ANNUAL THANKSGIVING HANDBOOK : THE ULTIMATE BIRD : Turkey Express
You can teach an old turkey new tricks. Since we introduced the Ultimate Turkey in 1992, we’ve persuaded more and more people that there is a better way to make the Thanksgiving bird. It’s a method that turns out amazingly moist meat in radically shorter time.
Here’s the basic idea: Stuffing is placed under the skin on the turkey’s breast, rather than in the body cavity, and the turkey is roasted at a slightly higher than normal oven temperature. The stuffing keeps the breast meat moist while the dark meat cooks thoroughly.
With a roasting temperature of 350 degrees, you can have your turkey cooked in just seven to nine minutes per pound, instead of the usual 15 to 20. A 12-pound turkey, with stuffing, could be done in just a little more than 90 minutes.
We also reduce the internal meat temperature normally used to determine when turkey is safely cooked. The old U.S. Department of Agriculture standard of 185 degrees--now 180 degrees--gave cooks an extra cushion of safety--and, usually, dried-out meat. Harmful bacteria are killed at 160 degrees; the higher recommended temperatures were designed to ensure all parts of the bird were at least 160 degrees. In past years, we recommended taking turkey out of the oven when the internal temperature of the meat reached 155 to 160 degrees. This took into account the “push” in temperature, usually 10 degrees or more, that comes when a turkey is taken from the oven and allowed to sit for 20 minutes while the juices set--the meat, in effect, keeps cooking during the push.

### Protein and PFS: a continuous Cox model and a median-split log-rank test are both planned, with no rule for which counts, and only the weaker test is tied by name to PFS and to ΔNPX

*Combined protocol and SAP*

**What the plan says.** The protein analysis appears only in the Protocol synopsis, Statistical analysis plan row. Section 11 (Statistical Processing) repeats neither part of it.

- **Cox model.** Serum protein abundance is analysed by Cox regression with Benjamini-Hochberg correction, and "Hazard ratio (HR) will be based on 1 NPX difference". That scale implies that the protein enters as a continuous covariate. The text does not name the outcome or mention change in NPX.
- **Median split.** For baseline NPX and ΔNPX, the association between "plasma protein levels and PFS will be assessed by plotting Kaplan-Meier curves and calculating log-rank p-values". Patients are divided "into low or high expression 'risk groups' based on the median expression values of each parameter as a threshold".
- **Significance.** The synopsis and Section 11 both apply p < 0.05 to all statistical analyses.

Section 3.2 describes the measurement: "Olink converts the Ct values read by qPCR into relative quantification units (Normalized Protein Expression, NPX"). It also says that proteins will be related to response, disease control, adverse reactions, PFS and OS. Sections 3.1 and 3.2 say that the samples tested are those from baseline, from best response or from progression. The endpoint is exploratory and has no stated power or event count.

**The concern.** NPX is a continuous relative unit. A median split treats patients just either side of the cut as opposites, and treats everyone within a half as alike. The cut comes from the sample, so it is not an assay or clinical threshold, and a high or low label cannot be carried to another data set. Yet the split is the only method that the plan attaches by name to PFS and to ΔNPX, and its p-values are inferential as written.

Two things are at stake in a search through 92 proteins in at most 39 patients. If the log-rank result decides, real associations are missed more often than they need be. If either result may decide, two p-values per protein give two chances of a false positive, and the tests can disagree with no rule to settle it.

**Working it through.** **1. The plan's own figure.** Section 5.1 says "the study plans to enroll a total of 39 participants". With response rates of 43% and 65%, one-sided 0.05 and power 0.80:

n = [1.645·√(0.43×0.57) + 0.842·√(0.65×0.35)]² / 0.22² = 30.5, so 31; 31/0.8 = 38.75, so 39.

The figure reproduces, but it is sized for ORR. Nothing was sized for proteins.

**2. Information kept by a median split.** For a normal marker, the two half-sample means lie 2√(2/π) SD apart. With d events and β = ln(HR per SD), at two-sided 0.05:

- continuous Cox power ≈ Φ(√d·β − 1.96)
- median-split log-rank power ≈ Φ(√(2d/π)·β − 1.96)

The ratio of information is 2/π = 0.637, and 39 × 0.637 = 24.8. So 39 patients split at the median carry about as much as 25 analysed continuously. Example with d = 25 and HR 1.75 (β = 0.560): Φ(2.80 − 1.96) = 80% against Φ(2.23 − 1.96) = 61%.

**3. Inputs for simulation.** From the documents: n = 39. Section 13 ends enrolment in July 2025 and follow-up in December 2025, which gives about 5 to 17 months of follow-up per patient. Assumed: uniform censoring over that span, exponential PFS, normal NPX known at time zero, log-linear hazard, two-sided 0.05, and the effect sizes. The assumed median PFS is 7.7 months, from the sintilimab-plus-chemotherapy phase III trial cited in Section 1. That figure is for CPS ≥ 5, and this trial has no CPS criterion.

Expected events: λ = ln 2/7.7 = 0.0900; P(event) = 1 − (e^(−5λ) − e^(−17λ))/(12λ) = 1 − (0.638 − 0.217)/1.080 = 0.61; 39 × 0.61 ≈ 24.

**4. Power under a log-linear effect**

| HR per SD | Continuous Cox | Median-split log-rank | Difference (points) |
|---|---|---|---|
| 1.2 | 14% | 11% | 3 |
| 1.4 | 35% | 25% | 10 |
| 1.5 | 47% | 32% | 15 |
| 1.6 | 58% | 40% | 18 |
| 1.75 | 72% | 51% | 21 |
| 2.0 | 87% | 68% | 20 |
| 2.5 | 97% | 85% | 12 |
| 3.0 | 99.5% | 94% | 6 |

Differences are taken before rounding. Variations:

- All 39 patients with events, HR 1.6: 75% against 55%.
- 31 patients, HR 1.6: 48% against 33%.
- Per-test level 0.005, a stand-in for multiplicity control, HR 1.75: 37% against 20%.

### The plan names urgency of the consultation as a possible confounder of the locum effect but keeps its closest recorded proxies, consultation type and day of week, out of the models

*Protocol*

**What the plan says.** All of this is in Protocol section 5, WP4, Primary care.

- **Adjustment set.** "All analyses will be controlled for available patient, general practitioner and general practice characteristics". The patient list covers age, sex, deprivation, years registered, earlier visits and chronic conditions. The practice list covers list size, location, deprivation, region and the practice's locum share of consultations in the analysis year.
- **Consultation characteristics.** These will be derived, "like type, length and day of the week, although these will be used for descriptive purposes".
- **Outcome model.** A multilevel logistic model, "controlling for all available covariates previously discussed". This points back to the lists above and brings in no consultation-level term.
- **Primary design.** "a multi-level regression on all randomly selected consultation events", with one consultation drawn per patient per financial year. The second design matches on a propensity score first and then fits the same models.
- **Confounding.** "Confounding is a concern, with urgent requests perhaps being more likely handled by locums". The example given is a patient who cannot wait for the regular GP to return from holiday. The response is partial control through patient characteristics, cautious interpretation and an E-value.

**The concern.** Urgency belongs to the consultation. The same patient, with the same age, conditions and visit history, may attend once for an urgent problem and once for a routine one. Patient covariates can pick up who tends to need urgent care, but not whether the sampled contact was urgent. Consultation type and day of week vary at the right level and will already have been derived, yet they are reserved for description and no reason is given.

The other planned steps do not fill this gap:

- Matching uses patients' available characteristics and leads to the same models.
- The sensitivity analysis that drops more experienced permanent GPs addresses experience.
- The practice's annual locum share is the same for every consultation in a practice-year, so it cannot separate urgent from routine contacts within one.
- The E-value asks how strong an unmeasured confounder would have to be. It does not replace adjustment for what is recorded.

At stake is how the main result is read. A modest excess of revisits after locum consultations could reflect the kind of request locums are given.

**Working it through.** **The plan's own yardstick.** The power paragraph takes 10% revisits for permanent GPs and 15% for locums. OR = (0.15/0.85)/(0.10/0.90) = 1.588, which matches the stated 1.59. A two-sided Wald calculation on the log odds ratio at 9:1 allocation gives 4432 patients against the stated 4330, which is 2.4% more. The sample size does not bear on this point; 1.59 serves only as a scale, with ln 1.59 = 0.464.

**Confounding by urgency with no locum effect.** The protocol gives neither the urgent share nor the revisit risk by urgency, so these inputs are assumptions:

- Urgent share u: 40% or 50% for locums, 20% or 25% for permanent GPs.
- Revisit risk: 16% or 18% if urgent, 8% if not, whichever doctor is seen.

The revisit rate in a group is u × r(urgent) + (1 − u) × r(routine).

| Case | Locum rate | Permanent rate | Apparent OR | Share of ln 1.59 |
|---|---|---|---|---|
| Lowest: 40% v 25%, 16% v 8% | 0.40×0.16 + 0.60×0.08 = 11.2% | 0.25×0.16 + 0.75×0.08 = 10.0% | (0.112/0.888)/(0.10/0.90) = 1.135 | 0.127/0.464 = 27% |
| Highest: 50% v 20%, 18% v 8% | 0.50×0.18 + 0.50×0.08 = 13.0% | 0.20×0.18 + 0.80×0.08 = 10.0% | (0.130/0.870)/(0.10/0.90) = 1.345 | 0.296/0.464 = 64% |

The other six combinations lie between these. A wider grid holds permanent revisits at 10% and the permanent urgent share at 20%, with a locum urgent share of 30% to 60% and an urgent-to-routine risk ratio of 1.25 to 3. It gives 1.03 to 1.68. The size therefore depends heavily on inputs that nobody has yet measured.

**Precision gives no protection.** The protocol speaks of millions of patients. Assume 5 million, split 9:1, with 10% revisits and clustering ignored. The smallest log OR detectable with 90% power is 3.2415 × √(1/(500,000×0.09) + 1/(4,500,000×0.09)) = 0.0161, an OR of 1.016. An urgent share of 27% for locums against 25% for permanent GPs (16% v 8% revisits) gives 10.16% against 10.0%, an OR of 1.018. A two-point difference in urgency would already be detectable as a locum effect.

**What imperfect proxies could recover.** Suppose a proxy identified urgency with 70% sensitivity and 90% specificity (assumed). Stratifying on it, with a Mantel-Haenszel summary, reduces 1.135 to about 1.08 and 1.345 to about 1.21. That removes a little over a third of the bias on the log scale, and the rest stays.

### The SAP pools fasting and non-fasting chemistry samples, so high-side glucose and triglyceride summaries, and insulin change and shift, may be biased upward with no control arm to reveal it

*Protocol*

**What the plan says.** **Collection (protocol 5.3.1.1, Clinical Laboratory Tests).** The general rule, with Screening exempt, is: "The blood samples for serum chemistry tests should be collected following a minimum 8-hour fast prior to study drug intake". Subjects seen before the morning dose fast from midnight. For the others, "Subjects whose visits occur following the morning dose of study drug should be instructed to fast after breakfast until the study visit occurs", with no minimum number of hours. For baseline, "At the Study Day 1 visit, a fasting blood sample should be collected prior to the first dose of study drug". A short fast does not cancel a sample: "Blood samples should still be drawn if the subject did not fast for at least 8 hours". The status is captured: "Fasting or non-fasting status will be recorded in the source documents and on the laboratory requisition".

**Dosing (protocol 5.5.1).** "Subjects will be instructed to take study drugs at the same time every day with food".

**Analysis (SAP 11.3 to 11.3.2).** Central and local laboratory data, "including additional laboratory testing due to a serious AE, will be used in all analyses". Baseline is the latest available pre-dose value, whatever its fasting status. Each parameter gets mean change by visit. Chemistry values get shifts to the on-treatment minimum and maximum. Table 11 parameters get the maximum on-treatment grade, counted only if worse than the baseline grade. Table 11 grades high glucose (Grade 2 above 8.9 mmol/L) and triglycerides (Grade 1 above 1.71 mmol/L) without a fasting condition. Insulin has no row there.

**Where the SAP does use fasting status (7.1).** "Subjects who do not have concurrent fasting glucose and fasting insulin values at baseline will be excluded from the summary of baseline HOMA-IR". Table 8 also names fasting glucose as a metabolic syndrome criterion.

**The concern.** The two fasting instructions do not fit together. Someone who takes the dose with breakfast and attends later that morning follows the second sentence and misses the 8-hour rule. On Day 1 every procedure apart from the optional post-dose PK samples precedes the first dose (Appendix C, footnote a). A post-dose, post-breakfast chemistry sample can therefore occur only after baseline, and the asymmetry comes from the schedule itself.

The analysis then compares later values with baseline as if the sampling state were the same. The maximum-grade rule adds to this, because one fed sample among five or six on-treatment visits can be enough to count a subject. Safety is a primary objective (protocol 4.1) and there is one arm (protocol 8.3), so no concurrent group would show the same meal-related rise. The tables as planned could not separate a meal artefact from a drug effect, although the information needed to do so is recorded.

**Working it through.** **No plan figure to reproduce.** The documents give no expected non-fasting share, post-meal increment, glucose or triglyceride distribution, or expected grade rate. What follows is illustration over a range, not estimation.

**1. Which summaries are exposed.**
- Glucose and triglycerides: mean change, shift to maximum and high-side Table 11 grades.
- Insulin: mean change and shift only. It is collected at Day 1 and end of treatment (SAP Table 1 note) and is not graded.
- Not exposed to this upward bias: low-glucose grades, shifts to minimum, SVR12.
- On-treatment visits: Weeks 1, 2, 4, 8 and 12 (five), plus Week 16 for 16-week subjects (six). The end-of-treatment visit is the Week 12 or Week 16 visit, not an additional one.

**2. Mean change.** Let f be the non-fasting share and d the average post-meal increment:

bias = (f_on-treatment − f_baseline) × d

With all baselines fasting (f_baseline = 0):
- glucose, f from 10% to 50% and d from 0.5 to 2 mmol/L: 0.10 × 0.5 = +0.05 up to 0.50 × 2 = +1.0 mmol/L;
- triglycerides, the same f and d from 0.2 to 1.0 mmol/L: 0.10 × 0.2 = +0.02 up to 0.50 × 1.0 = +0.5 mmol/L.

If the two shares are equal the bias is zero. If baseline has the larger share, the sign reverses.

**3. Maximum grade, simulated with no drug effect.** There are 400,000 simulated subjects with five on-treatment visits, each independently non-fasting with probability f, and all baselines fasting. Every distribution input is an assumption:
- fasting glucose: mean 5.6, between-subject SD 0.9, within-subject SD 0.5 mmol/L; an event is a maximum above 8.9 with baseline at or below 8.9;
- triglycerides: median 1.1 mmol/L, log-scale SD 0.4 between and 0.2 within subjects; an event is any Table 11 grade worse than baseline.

This year, however, in providing our own margin of safety, we’re recommending the meat be 160 degrees when it’s taken from the oven. And we encourage you to test the bird in several spots with a thermometer--both in the thigh, nearest the bone, and in the breast. You can, of course, be extra safe and remove the turkey at 170 (assuming a 10-degree push to 180) or even 180 degrees. You’ll still find that the turkey is done much faster with the stuffing under the skin and not in the cavity of the bird.
Remember, with such brief cooking times, there are a couple of caveats to avoid embarrassing undercooked spots: First, the turkey must be completely thawed before going in the oven. And don’t truss the bird or tuck under the wings--you need to expose the entire surface of the meat to the heat of the oven when cooking times are short.
If you still find a few red spots at the joints when you begin to carve the turkey, don’t panic . Remove the leg quarters, place them in a pan and tent with foil. Return to 350-degree oven for about 10 minutes to finish cooking while you carve the breast meat.
1 (12- to 13-pound) turkey
4 cups stuffing, about
1 stalk celery, cut into thirds
1 carrot, cut into thirds
1 small onion
Thaw turkey thoroughly. Even fresh turkeys normally have icy sections and must be thawed.
Rinse turkey inside and out. Pat dry. Season whole bird inside and out with salt and pepper.
Run fingers carefully between skin and flesh of turkey, loosening skin. Working slowly, push stuffing in thin layer under breast and thigh of turkey. Put celery, carrot and onion into body cavity of turkey.
Put turkey in large roasting pan, breast-side up. Do not truss bird and do not tuck wings under bird. Brush turkey with melted butter to taste. Roast at 350 degrees until turkey registers 160 degrees when thermometer is placed deep into thigh, about 7 to 9 minutes per pound.
Remove from oven. Let stand 20 minutes before carving; retained heat will push temperature to 170 degrees.
Makes 12 to 14 servings.
Each of 12 servings contains about:
416 calories; 223 mg sodium; 189 mg cholesterol; 21 grams fat; 1 gram carbohydrates; 52 grams protein; 0.13 gram fiber.
* Tiles in Handbook photos from Mission Tile West in South Pasadena.